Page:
www.herald-journal.com
The truth about licenses

Oct. 19, 2009

by Ivan Raconteur

Drivers’ licenses are like personal ads; they are more of a reflection of the way we would like to be than of the way we are.

I am always taller and thinner on my driver’s license than I am in real life.

I am not a compulsive liar by nature, but I just hate to put down unfavorable information on a document that I am going to have to carry around with me for the next four years, especially since I am often required to show it to strangers, including the hot new barista at the Caribou.

Maybe it is just a matter of wishful thinking.

I suspect that a lot of people stretch the facts when it comes to the vital information on their licenses. We know we should tell the truth, but we justify the fabrication on our renewal forms by telling ourselves that we really are going to go out and lose a few pounds, so the license will be accurate at some point during its term, even if not today.

An informal survey has revealed that many people have their own formula for determining what to put on their driver’s license. Their “published” weight is indexed to their current weight, and is perhaps five or 10 pounds less than their current weight at the time they renew their license.

Some people try to stay (at least on their license) at their ideal weight forever, but in license land, as in real life, this doesn’t always work out.

I remember talking to a woman once who was mildly indignant because the clerk at the department of motor vehicles had increased the weight on the woman’s license by 10 pounds without her approval.

The woman had apparently decided that she was happy with her weight when she was first married, so she never changed the weight listed on her license.

Several years and a few children later, the woman had put on a few pounds, and apparently the clerk at the license bureau decided that this was too much fiction to allow.

The woman was annoyed, even though she admitted that the new weight on her license was still less than what she actually weighed.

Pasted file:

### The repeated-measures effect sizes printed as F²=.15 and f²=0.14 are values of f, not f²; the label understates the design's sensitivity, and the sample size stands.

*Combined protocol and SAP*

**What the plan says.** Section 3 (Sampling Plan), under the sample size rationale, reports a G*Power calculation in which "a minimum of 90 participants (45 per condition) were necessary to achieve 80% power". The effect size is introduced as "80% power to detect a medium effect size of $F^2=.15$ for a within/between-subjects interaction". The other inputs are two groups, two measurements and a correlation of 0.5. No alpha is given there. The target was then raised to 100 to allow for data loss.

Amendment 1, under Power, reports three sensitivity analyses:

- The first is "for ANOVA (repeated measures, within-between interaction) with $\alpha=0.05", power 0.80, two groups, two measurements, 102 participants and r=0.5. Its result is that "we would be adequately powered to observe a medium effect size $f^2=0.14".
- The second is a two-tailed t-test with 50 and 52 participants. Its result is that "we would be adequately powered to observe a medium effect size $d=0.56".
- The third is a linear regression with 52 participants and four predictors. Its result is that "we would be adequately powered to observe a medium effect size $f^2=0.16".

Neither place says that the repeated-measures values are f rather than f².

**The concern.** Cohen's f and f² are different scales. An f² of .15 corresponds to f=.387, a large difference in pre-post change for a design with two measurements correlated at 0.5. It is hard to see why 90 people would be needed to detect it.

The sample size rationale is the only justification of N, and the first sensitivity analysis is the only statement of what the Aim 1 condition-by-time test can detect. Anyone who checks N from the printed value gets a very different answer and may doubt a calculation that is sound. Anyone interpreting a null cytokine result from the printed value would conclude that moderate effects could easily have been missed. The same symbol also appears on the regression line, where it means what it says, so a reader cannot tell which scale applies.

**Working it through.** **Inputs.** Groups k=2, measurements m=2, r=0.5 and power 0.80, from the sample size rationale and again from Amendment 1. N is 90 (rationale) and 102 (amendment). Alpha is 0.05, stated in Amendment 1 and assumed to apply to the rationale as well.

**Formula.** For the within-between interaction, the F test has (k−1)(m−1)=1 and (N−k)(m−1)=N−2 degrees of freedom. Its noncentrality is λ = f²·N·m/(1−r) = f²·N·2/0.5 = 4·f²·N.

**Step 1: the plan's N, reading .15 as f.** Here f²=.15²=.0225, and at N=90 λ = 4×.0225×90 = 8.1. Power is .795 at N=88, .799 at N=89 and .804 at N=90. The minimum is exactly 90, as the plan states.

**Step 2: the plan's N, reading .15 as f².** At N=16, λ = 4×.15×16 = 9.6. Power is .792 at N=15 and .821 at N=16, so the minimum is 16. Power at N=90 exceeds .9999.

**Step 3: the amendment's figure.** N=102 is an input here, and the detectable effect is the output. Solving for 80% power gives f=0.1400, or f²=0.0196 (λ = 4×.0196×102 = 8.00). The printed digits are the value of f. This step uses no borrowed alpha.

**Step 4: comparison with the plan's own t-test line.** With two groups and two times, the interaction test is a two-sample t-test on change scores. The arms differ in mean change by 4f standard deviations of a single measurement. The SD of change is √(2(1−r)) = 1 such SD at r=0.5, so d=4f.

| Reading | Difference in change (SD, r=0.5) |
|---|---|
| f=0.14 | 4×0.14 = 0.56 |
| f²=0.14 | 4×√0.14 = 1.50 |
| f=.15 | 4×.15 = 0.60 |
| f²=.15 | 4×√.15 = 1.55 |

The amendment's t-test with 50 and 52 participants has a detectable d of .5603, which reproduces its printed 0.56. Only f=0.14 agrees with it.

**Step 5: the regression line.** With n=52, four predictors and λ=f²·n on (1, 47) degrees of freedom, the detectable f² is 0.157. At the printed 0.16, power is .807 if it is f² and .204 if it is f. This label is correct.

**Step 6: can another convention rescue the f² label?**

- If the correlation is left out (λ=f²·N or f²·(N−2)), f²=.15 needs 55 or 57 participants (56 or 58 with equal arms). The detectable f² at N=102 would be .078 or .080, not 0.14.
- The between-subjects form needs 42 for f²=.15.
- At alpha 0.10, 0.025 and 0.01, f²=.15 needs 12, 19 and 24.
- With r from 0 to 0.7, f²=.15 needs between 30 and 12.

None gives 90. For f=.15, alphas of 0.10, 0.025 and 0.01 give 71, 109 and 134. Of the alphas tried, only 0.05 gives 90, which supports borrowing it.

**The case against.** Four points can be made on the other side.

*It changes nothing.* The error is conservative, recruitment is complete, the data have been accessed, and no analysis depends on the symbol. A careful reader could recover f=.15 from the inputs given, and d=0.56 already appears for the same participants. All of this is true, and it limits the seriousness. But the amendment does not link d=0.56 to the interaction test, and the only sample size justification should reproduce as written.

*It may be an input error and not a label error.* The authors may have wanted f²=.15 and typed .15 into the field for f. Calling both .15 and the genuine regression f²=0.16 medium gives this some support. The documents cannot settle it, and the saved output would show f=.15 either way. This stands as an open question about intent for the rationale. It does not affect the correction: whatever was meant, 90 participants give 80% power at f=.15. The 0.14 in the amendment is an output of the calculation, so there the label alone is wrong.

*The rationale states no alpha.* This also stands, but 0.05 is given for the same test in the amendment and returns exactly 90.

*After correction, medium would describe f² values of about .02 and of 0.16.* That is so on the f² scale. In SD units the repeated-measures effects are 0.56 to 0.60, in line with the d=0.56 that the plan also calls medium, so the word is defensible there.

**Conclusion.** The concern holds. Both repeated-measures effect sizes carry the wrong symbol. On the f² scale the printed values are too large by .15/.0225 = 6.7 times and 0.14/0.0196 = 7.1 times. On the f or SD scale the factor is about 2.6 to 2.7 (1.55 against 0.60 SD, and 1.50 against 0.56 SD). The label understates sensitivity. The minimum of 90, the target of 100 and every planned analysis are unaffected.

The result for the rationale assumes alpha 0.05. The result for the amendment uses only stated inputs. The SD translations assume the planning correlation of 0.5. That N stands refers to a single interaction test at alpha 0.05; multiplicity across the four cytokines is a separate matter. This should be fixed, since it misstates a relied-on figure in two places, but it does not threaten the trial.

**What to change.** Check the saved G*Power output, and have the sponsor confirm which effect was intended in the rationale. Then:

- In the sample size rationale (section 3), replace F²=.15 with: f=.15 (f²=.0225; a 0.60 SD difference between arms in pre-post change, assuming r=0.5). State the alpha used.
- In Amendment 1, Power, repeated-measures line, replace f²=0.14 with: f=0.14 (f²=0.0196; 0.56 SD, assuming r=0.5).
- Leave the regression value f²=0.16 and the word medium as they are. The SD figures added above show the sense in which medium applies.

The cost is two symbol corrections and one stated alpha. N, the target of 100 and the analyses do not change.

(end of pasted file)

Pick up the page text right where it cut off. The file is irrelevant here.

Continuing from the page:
In addition to the vital information, drivers’ licenses include that most notorious of images, the driver’s license photo.

Men and women view these photos in very different ways.

To a woman, a driver’s license, like everything else she owns, is a fashion statement.

The first thing a woman does when she get’s a new driver’s licence is to compare it to her previous one.

This isn’t just a quick glance, mind you. It is a thorough examination. She will compare her hair style, her wardrobe, the quality of her tan, and do a close inspection to determine if any new beauty lines have appeared on her face.

This applies to women of all ages. Women are always concerned about how old they look in one photo compared to another.

Women might agonize over the fact that they look “puffier” in one photo than they did the time before.

You will never hear a man stressing over a whether he looks “puffier” in a photo, even if he does. We don’t understand what that even means.

One would hesitate to use the word “obsessive,” but a woman will even whip out her license at parties when she gets a new one, and show friends or even complete strangers her license photo. She will explain the photo’s shortcomings, and why it really doesn’t look like her.

In short, women care a lot more about their drivers’ license photos than men do.

If women ran the world, drivers’ license photos would be handled by Glamour Shots, or at least by a competent professional photography studio, rather than being left to the whims of the DMV.

If women were in charge, drivers’ license photos would be taken with professional studio lighting, not under the harsh, sterile glow of government-issued fluorescent tubes.

Instead of getting one shot and being forced to live with it, women would insist on a series of proofs in various poses, and would have the opportunity to select the one that they liked best.

Now that we have digital photography, women might even hold out for the right to do some minor photo editing to fix any unflattering details that the camera might reveal.

The government has found a way to make money by selling “vanity” license plates, and I wouldn’t be at all surprised to see “vanity” drivers’ licenses in the future. They would come in a variety of designer colors and have a range of photo options to fit the needs of the discriminating motorist.

Credit card companies have already figured out the benefits of personalization, and it seems likely that it will only be a matter of time before the government follows.